Today. Two hours, two thousand words. Time enough left over to run seven miles. To wash the car. To write a book review. To write this blog post. To get some perspective. To take the long view.


Taking the long view / Dordogne Valley / © Julie Christine Johnson 2014

Taking the long view / Dordogne Valley / © Julie Christine Johnson 2014

10 thoughts on “Taking the Long View

  1. Reading your writing, whether a blog post or a novel, is like eating a decadent dessert. I want to race through it because it’s so wonderful, but I also want savor every moment and make it last as long as possible. You have such a gift; I look forward to meeting Tui one day.


  2. Coincidently I’ve just started reading the novel I wrote last year (and haven’t been brave enough to look at since January – so it’s completely fresh to me) and the passages where I switch to first person are much more immediate and powerful than the rest of the drivel. So I was just today contemplating whether I could turn it all around. Not possible in my case. But wow, you’re writing fast and it’s great to read how you’re making progress. It’s inspirational, thank you. And I do enjoy your writing! N


    • Your writing is so beautiful, I doubt very much that there’s any drivel in your novel! Not long ago, I change an entire novel’s worth of POV. It made me cry, but the revision was worth the pain. And who knows? I may come to the end of this one and decide to change it all back-wish there was an app for that! Seriously- I may need to write the whole thing with some distance that 3rd allows and then re-engineer once the story is told. I’m very open to that. But I know I’ll keep stalling in my own story/life if I don’t let Holly run with it.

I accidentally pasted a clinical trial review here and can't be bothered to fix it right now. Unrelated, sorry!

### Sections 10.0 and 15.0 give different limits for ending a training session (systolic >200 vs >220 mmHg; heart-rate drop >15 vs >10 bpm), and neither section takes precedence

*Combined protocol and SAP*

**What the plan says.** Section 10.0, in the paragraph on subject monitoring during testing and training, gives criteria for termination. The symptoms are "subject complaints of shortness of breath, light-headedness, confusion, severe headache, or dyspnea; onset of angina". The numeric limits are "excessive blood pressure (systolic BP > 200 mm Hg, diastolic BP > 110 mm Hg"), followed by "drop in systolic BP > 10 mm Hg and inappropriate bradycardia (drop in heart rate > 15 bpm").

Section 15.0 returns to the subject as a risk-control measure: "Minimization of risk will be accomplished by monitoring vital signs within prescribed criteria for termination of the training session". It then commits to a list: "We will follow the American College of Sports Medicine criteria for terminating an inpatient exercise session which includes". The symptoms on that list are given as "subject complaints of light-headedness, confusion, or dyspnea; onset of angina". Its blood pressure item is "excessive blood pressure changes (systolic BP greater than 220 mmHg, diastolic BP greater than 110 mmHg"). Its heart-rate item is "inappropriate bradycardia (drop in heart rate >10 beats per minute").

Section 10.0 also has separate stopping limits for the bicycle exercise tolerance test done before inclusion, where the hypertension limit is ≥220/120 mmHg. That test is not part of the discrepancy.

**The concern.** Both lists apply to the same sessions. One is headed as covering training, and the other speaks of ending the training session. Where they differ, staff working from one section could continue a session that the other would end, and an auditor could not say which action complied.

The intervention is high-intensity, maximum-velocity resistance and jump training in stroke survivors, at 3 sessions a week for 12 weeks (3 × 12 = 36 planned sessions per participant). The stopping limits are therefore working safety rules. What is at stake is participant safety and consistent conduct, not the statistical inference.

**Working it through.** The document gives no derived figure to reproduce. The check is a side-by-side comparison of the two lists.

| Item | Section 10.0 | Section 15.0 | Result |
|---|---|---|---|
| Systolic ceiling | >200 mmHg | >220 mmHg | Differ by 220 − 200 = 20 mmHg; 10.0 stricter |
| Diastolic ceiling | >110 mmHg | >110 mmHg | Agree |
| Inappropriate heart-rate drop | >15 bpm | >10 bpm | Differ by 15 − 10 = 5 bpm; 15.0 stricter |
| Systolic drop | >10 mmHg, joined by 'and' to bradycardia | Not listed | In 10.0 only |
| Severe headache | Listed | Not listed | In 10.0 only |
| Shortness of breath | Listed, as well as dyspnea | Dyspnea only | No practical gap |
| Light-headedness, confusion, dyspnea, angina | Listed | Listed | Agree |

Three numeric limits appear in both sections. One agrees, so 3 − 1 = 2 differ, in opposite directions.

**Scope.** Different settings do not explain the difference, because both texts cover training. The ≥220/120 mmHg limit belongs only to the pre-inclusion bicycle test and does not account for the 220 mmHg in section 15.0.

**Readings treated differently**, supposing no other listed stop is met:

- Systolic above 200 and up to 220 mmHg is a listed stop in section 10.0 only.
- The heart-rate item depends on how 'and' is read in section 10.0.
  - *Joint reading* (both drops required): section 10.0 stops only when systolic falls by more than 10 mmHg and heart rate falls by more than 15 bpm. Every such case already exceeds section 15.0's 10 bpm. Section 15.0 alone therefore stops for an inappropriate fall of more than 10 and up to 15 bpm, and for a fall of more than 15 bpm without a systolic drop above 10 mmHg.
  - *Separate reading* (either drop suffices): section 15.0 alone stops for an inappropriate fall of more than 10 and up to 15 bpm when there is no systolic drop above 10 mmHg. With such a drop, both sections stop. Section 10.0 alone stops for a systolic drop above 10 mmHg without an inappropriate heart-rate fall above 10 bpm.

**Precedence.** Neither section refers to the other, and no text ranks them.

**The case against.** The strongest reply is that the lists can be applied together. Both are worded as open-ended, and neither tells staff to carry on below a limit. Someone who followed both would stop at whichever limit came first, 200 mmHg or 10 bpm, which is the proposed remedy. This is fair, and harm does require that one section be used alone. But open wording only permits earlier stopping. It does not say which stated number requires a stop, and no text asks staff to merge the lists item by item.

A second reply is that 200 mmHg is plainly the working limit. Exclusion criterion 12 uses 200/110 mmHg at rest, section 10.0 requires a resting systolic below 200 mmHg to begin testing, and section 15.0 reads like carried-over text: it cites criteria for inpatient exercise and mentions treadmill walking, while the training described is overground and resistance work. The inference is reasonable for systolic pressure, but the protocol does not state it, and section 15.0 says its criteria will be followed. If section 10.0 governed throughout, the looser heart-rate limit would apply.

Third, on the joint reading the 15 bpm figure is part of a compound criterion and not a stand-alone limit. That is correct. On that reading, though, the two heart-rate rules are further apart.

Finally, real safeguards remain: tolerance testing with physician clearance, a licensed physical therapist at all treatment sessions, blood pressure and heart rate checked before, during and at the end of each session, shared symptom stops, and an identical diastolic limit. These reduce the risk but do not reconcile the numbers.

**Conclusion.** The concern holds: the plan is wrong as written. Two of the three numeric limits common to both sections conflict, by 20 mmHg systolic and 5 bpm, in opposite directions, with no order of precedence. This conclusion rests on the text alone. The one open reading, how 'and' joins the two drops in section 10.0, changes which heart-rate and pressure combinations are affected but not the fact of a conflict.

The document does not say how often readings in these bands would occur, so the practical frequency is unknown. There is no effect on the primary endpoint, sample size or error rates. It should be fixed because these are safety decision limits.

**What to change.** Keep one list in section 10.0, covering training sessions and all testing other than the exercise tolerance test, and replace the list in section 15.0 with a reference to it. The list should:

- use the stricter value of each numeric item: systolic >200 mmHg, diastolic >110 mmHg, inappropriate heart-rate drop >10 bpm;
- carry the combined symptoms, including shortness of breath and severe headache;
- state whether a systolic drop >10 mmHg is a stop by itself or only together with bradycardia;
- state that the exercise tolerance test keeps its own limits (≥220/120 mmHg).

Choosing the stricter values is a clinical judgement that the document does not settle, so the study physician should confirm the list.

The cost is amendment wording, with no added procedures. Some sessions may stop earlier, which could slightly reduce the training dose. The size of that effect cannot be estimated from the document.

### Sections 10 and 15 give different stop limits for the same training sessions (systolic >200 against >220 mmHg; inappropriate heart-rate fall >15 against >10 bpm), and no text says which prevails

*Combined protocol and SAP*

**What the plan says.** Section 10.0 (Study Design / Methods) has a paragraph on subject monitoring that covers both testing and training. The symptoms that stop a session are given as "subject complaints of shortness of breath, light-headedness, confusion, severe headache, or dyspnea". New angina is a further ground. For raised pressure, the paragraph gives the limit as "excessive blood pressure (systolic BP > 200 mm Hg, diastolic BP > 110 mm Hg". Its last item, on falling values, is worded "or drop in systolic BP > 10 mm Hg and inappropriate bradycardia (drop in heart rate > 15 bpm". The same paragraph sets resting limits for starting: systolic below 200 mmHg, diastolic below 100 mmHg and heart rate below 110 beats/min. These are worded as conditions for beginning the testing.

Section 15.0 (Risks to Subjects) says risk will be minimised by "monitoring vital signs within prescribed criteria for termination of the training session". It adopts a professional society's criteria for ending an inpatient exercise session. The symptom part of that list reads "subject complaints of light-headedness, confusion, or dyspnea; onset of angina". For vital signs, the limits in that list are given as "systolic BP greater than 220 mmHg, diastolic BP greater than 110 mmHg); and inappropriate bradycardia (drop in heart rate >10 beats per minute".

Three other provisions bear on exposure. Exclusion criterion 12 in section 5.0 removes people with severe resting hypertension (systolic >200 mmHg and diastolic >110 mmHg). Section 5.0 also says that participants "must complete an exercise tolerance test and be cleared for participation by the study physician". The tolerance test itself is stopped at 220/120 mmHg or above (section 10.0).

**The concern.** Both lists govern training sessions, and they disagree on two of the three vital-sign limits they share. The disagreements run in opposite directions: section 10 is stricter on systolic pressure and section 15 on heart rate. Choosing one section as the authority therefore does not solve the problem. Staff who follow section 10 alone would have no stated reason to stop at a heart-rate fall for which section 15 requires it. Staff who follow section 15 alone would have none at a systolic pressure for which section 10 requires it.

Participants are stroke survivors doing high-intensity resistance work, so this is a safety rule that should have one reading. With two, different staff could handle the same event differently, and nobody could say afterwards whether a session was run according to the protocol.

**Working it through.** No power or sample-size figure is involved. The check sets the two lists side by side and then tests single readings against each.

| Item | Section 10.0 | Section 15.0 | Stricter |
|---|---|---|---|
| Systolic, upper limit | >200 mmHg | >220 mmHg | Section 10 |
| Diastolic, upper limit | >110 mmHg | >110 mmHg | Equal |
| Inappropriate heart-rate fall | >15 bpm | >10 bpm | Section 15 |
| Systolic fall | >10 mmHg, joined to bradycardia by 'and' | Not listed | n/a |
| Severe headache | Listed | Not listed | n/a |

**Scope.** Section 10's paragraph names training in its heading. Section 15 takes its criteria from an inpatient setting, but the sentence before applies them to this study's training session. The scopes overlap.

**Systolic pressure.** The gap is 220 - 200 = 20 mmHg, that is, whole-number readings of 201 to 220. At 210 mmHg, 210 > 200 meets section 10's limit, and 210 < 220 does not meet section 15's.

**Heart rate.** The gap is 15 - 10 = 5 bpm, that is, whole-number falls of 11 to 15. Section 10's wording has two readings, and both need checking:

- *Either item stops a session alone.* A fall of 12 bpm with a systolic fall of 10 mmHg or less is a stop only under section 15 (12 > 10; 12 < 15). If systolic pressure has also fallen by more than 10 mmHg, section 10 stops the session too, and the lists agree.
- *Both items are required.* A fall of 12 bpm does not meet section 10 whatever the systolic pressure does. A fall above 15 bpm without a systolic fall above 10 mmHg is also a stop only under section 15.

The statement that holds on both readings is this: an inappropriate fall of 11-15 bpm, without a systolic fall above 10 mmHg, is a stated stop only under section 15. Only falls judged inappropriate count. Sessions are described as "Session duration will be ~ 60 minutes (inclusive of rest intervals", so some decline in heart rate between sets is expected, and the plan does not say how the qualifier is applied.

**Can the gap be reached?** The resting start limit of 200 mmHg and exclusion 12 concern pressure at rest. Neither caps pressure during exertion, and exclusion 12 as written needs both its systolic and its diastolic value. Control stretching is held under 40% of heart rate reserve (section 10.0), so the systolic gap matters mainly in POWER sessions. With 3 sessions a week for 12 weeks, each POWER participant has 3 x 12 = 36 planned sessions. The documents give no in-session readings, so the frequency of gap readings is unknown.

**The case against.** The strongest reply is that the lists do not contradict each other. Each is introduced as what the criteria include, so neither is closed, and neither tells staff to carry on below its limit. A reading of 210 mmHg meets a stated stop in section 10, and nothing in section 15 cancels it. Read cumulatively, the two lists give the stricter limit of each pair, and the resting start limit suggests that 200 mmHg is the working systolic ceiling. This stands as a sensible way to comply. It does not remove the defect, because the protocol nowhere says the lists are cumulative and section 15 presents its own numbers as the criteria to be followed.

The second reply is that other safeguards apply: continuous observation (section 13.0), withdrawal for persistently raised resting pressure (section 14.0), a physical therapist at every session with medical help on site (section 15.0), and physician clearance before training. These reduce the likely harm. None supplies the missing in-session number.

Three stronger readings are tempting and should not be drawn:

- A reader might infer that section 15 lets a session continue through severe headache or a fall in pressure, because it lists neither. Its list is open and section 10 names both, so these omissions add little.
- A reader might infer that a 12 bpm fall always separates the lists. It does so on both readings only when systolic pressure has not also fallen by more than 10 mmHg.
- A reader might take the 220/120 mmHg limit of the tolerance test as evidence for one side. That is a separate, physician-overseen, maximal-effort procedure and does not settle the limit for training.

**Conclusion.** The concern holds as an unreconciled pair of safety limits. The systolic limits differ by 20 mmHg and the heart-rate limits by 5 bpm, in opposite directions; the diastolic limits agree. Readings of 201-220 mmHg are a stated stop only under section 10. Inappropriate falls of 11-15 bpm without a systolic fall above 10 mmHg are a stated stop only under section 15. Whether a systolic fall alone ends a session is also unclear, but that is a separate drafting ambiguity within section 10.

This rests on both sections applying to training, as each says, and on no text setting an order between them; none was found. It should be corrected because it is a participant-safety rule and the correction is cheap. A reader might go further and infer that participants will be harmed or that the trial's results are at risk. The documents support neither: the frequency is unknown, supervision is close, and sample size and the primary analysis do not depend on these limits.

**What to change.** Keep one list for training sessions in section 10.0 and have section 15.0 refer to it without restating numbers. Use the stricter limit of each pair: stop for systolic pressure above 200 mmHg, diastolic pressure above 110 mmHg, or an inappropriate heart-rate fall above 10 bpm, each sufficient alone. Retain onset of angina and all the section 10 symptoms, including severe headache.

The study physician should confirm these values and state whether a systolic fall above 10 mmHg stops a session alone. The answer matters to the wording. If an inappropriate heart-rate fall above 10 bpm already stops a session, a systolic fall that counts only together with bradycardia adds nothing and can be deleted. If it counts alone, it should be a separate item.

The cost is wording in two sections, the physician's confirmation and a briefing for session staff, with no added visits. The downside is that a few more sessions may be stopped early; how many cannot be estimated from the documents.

I can’t wait to learn more about your writing journey with this novel-you are so wise to give yourself time and space. Peace to you!


  3. I just love your writing, Julie. Rich, descriptive, lovely. I so look forward to your voice with my Monday morning cup of coffee. I hope the future shift (whether small or seismic) brings you great success and lands a copy of your novels or short stories in my hands. Santé!


  4. I love how you talk about shifting from first person to third. I have been doing a lot of advocacy writing lately for survivors of abuse. I’ve found myself in this same conundrum. I try to stay true to what I know for all (or most) survivors and not make my personal voice stronger than my advocacy voice. Does that make sense. I think this is an idea though that will stay with me, as I try (and try again and again) to get back to writing short stories. Your posts always inspire me, one way or another and your writing is just so damn lovely. ~Dawn


    • Dawn, yes! There is an immediacy and intimacy to first person that I love, and honestly, it was with a lot of regret that I shifted to third person. But I know in my heart this story doesn’t belong to “I”, it belongs to “her.” I think it takes such skill to create a first person POV that doesn’t consume the story and I’m just not there, yet. It’s worked for me in short stories and I’ll keep practicing. I find release in third person, a level of honesty that comes with a certain detachment, and it allows me to be more generous with other characters.

      God, thank you so much! Your words mean the world to me!